“You going to teach me how to pick locks?” she asked him, that first ride, and Duke flushed, looked over at the Chief who shrugged. “Maybe I will,” he told her.

(She’s his only friend, teaches him to never say goodbye.)

He starts showing up at the police station on his own, figuring what the hell, and Lucy lets him listen in. Garland doesn’t like the idea, argues Duke’ll just cause trouble, but Lucy shrugs him off.

“He’s a good kid,” she insists.

But Duke, even at eight, can tell the town’s getting worse. Whatever it is, his father threatens to move the family and Duke slips out, runs straight to the station to find Lucy; finds Garland instead.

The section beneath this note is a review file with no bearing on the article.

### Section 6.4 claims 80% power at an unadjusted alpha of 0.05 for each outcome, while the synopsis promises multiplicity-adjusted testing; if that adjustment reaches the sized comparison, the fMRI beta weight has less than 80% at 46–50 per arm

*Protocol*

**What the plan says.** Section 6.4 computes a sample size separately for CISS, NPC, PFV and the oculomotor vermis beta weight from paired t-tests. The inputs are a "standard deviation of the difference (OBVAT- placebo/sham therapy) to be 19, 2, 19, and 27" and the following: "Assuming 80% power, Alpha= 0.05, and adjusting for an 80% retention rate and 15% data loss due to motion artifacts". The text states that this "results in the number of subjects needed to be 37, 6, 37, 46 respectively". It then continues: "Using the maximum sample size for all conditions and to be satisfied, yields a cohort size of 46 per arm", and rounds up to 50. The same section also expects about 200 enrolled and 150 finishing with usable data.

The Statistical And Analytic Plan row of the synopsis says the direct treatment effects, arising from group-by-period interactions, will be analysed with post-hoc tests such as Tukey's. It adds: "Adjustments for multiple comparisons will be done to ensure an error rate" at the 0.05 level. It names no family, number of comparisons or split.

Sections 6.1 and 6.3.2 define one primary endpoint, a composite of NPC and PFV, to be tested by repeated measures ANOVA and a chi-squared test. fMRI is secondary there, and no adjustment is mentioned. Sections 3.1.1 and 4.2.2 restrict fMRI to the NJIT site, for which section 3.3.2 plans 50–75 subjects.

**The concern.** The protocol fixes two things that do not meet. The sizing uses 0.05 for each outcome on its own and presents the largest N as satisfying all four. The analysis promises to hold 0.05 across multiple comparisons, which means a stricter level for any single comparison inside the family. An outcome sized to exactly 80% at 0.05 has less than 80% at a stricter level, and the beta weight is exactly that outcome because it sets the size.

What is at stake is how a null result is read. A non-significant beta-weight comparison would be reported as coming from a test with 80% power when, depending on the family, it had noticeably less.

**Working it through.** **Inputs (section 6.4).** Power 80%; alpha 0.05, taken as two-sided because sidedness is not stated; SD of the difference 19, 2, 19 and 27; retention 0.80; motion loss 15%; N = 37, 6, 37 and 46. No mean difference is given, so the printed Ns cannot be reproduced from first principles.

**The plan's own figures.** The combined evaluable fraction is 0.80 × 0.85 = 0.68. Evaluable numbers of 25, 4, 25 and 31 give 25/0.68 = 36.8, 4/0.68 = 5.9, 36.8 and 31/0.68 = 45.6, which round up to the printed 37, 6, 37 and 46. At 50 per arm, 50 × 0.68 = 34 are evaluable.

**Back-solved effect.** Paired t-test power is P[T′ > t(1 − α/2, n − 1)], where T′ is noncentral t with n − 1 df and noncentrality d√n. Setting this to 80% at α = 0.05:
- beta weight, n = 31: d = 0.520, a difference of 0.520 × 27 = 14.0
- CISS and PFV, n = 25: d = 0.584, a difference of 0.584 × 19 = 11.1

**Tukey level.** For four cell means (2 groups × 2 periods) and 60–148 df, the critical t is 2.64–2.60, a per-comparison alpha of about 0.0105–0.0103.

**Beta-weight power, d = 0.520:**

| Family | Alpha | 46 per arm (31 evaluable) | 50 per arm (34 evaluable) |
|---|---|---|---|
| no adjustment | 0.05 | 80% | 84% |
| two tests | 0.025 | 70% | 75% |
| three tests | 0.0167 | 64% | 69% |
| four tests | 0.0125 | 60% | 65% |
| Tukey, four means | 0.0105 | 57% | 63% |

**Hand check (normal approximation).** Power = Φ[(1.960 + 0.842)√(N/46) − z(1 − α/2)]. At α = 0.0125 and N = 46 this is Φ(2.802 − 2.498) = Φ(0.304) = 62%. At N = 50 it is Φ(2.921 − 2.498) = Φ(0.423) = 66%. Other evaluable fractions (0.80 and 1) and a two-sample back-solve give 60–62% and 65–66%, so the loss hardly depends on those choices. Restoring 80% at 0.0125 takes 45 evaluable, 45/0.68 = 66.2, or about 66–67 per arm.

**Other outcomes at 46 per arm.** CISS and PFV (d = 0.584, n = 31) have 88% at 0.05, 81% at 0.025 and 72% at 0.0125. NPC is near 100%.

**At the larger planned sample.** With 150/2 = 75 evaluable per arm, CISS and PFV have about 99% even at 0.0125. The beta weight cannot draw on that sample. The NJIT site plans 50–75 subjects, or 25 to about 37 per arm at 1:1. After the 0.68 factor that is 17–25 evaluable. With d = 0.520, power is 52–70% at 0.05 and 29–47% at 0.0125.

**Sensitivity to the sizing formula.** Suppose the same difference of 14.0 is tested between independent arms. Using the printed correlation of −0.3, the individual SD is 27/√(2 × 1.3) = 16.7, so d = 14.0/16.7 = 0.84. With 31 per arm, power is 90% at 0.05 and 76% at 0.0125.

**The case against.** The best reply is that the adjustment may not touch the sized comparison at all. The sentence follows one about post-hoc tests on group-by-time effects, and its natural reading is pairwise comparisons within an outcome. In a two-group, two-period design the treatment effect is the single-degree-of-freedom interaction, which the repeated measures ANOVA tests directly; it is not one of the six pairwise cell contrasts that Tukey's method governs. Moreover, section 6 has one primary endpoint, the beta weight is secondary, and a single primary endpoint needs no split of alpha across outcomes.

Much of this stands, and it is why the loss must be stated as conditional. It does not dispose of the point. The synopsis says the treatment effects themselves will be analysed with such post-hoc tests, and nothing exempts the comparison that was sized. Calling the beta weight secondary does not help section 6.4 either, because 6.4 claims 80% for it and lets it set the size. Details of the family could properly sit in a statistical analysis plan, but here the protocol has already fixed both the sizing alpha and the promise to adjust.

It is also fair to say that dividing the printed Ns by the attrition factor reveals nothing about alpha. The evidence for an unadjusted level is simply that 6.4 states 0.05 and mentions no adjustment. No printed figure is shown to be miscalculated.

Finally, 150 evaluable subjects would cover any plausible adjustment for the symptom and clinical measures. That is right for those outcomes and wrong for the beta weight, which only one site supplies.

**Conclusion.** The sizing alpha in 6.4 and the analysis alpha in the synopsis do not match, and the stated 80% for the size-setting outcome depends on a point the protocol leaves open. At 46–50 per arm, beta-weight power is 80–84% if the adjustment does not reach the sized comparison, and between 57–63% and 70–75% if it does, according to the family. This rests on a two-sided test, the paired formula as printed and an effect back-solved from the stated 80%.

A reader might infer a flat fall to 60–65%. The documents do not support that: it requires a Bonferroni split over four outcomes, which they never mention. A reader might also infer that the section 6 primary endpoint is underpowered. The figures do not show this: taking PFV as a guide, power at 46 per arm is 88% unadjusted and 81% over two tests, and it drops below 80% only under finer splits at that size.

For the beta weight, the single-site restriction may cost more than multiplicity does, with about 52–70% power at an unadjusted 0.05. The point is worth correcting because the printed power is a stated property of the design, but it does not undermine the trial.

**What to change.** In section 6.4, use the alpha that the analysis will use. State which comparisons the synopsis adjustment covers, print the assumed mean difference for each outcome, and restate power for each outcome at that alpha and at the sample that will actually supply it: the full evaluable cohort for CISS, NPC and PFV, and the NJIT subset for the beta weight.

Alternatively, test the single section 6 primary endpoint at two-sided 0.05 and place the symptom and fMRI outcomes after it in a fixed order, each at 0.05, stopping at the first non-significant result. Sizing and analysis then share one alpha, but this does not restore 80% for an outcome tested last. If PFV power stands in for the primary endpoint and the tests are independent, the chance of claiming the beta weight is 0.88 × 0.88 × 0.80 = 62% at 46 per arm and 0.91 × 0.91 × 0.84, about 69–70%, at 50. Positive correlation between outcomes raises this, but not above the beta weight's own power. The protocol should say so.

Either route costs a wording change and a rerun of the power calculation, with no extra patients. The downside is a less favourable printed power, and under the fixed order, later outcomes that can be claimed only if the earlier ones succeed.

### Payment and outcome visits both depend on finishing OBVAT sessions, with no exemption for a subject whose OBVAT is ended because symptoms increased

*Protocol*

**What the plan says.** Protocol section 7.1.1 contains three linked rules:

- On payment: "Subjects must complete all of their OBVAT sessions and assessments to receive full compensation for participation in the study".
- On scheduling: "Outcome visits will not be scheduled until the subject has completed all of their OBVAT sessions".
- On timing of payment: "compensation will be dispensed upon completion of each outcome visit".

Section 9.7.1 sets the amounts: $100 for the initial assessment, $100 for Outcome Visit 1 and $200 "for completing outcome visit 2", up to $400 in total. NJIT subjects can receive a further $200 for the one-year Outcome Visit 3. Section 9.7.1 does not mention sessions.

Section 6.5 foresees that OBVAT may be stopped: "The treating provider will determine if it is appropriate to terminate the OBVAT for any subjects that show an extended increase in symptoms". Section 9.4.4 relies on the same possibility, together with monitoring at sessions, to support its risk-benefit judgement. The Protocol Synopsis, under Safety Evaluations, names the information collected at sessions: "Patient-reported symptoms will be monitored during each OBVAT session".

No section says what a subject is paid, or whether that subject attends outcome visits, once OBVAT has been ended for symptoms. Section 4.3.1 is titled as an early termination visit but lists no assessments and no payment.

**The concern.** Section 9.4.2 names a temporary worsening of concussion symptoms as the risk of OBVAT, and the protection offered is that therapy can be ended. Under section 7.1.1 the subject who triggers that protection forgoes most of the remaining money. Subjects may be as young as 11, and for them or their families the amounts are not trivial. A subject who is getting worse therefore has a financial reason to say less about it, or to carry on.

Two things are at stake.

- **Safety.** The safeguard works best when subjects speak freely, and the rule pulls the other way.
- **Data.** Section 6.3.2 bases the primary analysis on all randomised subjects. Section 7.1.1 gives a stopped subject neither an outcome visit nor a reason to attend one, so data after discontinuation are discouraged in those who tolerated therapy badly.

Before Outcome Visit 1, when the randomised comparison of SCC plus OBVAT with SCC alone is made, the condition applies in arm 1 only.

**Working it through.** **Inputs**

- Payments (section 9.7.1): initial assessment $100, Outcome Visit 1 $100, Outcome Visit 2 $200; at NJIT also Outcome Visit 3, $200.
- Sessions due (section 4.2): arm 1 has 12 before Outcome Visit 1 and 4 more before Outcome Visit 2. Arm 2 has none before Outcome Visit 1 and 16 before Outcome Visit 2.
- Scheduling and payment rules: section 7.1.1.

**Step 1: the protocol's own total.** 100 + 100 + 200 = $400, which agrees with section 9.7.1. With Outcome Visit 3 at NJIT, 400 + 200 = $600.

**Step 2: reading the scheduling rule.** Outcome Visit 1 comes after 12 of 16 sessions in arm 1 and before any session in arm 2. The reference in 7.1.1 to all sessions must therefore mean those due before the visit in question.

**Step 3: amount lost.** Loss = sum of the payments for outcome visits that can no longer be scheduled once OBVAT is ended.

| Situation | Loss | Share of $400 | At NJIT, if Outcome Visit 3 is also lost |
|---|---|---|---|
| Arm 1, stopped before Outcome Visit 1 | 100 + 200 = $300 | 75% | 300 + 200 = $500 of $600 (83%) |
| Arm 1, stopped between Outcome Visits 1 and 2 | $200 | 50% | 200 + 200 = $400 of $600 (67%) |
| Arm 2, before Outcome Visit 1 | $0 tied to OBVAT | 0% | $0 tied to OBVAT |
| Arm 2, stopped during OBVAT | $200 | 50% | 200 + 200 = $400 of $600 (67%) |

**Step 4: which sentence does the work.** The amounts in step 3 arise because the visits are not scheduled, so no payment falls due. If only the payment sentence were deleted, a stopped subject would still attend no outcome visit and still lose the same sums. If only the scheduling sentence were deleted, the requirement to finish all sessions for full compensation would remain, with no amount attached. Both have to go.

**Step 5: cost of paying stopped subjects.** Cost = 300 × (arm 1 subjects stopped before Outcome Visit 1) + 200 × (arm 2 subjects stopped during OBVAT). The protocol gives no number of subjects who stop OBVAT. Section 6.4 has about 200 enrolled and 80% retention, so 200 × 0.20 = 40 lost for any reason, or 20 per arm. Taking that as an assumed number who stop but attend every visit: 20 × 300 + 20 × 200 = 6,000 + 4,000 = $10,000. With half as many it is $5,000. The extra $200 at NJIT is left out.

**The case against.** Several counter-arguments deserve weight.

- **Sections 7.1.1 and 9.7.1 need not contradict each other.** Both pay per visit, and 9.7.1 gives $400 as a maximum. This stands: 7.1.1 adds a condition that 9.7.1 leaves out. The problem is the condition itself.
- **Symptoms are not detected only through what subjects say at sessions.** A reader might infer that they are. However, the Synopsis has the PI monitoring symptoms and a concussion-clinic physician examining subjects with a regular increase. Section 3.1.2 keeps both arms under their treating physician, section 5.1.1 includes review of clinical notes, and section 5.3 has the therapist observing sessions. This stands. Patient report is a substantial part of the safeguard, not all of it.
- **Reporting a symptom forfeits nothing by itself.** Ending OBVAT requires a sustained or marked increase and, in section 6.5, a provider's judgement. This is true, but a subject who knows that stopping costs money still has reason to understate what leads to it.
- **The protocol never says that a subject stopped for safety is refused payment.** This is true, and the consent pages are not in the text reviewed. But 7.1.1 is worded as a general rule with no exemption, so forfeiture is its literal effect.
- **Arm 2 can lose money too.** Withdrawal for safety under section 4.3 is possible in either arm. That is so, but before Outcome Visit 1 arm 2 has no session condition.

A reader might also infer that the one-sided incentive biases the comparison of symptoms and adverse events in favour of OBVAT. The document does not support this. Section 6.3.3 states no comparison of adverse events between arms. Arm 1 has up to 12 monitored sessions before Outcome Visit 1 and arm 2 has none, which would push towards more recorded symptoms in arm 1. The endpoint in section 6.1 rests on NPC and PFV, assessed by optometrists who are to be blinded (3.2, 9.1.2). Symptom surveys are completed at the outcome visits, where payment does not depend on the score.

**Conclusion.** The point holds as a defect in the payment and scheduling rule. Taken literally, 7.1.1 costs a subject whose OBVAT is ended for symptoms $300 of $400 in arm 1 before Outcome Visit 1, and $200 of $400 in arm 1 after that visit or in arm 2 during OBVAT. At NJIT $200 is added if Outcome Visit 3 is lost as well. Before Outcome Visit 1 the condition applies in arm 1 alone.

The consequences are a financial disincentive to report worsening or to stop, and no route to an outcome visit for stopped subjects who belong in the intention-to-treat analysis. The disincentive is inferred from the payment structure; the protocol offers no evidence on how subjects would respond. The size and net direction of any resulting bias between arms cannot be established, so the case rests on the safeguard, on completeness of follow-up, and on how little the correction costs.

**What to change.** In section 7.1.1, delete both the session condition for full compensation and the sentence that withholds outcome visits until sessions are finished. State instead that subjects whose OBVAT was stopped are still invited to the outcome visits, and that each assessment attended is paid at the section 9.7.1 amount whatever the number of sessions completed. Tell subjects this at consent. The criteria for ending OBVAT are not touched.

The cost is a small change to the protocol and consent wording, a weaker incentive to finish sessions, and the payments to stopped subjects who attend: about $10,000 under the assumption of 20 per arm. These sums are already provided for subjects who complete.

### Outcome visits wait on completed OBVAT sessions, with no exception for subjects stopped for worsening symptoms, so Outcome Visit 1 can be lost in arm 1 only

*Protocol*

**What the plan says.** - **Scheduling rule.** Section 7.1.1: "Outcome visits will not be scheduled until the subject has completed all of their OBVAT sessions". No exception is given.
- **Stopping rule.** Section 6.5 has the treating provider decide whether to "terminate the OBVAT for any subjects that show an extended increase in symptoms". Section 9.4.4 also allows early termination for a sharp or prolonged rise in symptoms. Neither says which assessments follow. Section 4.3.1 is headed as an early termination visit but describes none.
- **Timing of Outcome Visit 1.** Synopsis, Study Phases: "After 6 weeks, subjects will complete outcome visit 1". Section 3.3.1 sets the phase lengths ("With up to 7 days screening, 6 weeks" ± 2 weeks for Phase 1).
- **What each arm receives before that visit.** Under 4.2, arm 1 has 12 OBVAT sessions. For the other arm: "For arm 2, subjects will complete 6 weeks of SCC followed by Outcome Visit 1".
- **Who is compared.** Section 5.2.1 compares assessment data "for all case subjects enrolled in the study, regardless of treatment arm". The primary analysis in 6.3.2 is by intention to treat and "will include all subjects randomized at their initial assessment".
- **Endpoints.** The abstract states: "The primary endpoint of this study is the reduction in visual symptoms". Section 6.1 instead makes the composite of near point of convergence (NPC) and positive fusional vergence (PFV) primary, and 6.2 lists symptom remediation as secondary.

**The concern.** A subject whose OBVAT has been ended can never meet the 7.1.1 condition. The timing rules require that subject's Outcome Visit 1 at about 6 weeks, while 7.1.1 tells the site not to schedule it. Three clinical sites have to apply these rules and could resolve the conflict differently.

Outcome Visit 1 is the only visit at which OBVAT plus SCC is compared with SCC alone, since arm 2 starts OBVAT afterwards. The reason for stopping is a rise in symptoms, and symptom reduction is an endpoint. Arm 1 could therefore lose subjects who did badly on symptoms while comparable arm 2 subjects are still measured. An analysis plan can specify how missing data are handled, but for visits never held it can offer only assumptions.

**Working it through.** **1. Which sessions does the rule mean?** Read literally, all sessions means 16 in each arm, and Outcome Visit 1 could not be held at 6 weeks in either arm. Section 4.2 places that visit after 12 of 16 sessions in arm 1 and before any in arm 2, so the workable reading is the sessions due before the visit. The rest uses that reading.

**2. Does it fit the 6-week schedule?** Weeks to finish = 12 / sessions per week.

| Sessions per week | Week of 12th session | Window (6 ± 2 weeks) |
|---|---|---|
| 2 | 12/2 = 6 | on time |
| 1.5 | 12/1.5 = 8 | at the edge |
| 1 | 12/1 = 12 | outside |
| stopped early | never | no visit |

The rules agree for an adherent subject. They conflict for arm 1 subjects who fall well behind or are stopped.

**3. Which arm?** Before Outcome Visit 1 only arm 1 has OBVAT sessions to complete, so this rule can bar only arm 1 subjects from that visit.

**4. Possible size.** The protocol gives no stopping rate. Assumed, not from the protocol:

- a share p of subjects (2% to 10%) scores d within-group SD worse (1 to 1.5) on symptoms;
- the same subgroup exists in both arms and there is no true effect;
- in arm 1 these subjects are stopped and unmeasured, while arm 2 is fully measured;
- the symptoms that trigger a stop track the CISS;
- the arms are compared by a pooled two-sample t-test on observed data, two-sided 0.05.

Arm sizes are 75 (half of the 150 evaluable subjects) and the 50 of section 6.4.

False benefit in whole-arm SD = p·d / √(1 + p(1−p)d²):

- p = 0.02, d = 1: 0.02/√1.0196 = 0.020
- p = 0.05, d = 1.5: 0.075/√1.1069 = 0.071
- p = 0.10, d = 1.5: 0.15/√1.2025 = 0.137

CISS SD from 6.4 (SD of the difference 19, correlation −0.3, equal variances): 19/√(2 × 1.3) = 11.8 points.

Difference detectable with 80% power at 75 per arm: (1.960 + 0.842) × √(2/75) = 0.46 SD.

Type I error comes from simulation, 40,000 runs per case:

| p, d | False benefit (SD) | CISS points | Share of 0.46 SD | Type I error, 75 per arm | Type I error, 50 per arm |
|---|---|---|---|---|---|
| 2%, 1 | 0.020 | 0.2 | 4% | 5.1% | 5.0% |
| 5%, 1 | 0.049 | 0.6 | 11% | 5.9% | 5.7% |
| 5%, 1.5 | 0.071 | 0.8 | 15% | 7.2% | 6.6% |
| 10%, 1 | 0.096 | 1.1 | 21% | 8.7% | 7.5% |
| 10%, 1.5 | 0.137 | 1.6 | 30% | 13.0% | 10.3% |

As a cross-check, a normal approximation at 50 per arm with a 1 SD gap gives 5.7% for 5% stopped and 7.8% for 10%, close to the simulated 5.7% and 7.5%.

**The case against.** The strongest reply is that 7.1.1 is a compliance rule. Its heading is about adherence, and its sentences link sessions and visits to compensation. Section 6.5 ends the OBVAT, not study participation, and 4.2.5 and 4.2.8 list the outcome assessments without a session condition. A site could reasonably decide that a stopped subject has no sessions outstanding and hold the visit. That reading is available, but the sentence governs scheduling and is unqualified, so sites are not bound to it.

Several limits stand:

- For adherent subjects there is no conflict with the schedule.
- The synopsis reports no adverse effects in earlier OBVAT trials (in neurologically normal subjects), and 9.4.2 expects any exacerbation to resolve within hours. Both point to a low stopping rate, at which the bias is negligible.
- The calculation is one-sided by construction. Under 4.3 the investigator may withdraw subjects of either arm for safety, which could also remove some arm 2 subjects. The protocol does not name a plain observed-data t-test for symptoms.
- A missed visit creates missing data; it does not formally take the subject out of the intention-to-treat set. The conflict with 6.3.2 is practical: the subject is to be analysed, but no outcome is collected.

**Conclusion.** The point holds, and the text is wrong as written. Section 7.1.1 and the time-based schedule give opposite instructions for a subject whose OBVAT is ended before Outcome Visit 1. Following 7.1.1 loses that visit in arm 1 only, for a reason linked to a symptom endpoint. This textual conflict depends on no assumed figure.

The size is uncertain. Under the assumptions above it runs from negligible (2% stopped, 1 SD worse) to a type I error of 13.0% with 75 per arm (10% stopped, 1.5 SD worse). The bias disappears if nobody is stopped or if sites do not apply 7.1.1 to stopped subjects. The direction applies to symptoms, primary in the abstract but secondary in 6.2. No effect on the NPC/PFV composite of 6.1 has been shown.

“That might be for the best,” Garland says.

The Colorado Kid turns up dead the next morning, and Lucy vanishes just as quickly as she came.

All Duke’s left with is a necklace and a sense of resentment.

(“Keep it for me,” she’d said, pressing it in to his hand one afternoon.

“Sure,” Duke said, promising. It hadn’t seemed important at the time. She wasn’t going anywhere.)

But Duke grows up and Lucy never comes back, and he learns his lesson well. No cops, no friends, no family. The Chief tries to talk to him, but Duke’s done with Haven, lights out of there at fifteen.

The necklace, he hangs on to.

He can't count the number of times he's nearly pawned it, but couldn’t ever bring himself to do it. Duke carries it around with him, a worry stone worn with time, the initials rubbed clean from shady job after shady job.

(Years later, he slips back in to town. ”Promise me,” his father had said.